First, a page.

millers printers saw

I inquired before about the Millers Printers Saw but only got two responses. One wanted to buy it but I lived too far to make it feasible. The question is - Is this saw for cutting lead or wood for furniture? This afternoon I tried cutting some wood for furniture, the saw worked fine even though a bit underpowered. The problem was that the wood would only go so far and then it bound on the hub of the saw or the belt. There are the gauges for the different points and it seems as if this would really work well for cutting furniture. When I got the saw the table was frozen tight but with a little polishing and silicon it works very well. The problem is that it doesn’t seem to move the entire length of the table to cut to the points on the gauge. Is there some place I can get more information. I tried Googling it and got a picture but I did’t need that as I already have one in front of me. I need to know how to operate the saw. Any help would be appreciated.
Thank you.

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If your Miller Saw is on a cabinet stand with bins and partitions for leads, slugs, rules, it probably has a fixed arbor, without any lever or crank to either lower the arbor, or raise the table. One that I recall had a elevated part to raise the work on the table for cutting plates without a pica/points gauge. It’s a great saw for cutting leads, slugs and Linotype slugs. It had a great system for mitering common angles by moving the gauge in position by means of a spring-loaded pin to fit in holes on the table.
To take advantage of the point gauge you would cut the furniture oversize on another saw, then trim to measure on the Miller, or cut as far as the arbor will permit, then turn the furniture over to complete the cut. Best thing on these saws is a carbide blade. You’ll get sticker shock when you price these. We buy a standard carbide saw blade, then have a machinist drill and countersink the three holes. With this blade you won’t need the other three holes for the trimmer bits.
There were many models of Miller Saws, from the pedestal models to tabletop, to cabinet, so a photo would help us.
Good luck.
This might help
The table tops were called bench saws, sorry!

This may be a bit early for you (1927) and is a catalog rather than a manual, but it is well-illustrated:

There are manuals for a couple of other saws (Hammond, Nelson) online at:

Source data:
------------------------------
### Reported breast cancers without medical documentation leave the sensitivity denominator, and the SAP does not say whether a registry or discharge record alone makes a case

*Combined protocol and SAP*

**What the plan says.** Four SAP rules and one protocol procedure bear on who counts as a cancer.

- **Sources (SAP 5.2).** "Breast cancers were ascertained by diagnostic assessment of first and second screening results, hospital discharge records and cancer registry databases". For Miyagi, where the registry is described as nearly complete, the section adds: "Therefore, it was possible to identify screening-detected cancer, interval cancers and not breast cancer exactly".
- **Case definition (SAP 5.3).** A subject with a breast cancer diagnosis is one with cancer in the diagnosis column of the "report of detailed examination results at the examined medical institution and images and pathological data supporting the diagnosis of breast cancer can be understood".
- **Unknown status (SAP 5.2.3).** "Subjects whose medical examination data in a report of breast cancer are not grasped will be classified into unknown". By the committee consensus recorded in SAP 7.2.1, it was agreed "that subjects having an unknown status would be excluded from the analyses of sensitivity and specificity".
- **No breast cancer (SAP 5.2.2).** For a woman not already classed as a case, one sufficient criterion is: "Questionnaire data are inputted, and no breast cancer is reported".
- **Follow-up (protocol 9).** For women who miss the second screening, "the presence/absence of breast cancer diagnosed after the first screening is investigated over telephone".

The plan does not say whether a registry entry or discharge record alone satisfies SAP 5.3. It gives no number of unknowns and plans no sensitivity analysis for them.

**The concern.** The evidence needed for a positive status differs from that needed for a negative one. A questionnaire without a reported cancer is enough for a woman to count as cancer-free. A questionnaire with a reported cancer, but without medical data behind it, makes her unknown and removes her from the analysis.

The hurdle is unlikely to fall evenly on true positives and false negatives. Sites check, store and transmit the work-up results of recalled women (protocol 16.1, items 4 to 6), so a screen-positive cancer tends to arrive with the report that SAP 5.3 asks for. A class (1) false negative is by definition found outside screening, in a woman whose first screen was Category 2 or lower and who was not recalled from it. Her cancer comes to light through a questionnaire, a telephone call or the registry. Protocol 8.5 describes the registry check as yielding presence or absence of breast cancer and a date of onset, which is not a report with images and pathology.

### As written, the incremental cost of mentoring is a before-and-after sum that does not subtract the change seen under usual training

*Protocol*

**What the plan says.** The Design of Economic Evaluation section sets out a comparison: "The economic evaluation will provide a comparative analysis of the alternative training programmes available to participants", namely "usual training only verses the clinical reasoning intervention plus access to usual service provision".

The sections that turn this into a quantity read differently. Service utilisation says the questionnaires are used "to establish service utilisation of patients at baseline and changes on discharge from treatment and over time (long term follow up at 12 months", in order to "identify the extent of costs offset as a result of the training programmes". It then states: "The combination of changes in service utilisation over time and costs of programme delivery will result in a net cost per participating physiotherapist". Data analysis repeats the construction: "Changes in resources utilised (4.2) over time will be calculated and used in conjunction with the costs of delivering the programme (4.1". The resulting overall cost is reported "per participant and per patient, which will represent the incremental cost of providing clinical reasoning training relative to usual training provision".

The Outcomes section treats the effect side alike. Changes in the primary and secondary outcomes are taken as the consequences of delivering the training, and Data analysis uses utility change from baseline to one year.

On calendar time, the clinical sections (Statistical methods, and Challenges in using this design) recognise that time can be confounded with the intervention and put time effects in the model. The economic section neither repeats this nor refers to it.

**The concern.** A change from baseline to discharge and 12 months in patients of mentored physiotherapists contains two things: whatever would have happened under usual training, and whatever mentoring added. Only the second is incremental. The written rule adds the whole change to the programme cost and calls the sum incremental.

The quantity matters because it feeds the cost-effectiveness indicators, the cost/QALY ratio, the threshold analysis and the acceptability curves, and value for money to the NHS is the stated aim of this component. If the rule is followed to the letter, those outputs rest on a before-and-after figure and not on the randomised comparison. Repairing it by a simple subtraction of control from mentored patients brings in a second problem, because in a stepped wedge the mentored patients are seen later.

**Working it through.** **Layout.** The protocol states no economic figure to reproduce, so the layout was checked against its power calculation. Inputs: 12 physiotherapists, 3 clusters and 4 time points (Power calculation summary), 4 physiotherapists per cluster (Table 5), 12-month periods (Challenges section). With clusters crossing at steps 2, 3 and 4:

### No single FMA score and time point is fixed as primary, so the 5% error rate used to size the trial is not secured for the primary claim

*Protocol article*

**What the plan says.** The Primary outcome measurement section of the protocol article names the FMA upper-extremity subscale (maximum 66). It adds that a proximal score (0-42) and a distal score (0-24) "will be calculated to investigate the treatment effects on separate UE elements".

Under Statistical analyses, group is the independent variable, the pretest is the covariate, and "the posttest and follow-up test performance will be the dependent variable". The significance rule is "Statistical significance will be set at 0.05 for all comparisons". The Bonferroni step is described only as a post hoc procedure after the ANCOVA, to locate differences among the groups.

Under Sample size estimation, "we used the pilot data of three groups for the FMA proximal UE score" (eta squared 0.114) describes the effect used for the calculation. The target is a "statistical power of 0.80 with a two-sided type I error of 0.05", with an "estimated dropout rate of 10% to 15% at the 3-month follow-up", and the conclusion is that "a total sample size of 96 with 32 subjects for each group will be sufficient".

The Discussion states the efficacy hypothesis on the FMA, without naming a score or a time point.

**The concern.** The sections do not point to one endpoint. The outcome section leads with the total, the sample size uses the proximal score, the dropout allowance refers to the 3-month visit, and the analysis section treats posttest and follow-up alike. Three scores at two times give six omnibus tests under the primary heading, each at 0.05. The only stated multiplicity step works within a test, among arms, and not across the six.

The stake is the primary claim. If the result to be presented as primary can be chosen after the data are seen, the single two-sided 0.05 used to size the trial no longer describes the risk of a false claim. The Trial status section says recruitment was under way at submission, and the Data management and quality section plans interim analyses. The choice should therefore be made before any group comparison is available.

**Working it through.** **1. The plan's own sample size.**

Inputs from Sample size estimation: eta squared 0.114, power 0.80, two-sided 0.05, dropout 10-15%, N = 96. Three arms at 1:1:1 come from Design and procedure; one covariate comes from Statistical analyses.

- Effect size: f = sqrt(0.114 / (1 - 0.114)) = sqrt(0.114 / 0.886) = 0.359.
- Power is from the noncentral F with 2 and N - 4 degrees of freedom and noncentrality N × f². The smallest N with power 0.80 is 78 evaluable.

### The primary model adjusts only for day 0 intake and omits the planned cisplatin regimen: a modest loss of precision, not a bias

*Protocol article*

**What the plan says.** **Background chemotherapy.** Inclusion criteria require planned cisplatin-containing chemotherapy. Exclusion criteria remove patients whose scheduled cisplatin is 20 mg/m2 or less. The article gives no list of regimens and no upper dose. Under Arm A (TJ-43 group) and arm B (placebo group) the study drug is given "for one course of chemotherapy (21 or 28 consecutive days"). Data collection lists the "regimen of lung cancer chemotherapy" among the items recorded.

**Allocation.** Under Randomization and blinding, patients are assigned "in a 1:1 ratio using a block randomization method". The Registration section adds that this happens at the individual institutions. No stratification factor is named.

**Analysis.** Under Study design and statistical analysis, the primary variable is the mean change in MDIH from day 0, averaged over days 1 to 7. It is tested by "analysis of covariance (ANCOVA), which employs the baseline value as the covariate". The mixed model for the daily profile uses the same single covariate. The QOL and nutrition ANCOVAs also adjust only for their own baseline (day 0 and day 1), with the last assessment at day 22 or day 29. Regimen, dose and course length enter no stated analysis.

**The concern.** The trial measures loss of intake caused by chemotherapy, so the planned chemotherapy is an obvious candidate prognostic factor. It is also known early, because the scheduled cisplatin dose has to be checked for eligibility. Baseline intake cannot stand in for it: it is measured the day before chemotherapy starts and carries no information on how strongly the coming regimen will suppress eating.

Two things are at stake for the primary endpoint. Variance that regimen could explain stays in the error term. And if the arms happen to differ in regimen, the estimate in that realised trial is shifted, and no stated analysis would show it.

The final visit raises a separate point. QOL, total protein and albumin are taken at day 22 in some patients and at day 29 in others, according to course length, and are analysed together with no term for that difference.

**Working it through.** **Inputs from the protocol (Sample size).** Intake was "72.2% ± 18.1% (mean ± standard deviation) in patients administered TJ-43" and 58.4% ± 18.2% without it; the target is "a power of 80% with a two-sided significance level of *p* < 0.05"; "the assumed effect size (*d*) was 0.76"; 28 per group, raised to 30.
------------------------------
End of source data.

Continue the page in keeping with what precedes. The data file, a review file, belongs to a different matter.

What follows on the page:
while these obviously won’t apply exactly to your Miller saw, there are general similarities between most printers’ saws.

David M.

Printer’s saws generally have two primary working positions. The lower position is for cutting through; the higher position is for trimming, using three trimmer bits set into the arbor. Printer’s saw blades have three holes to accomodate the trimmers. With a carbide blade they are not needed.
It sounds like your saw is at the higher position. The Miller saws I have seen were all pedestal models that adjusted height by movking the bed up and down by a crank in front.

I have a Miller pedestal saw model that does not have the crank to raise and lower the bed. The blade was not exposed enough to make it useful to cut wood (I think only about 3/4 inch of the blade was exposed). What I did was to add 2” extensions which raised the bed to allow the blade to cut up to half its diameter. Works perfect for wood up to about 2” thick. Need a tight belt when cutting, but the control it gives is great. If you need more info I can take some pics.

I also have a Miller. Mine is a bench model on a Hamilton made cabinet designed for the saw. It cannot be adjusted up or down either, but, they had an accessory available like described above. (I don’t have it) It raises the work surface so wide items can be cross cut without hitting the arbor.


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Now that I read the last post I now remember that the problem for cutting wood was the arbor was on the way. I raised the base so the arbor was below the bed level. Works fine.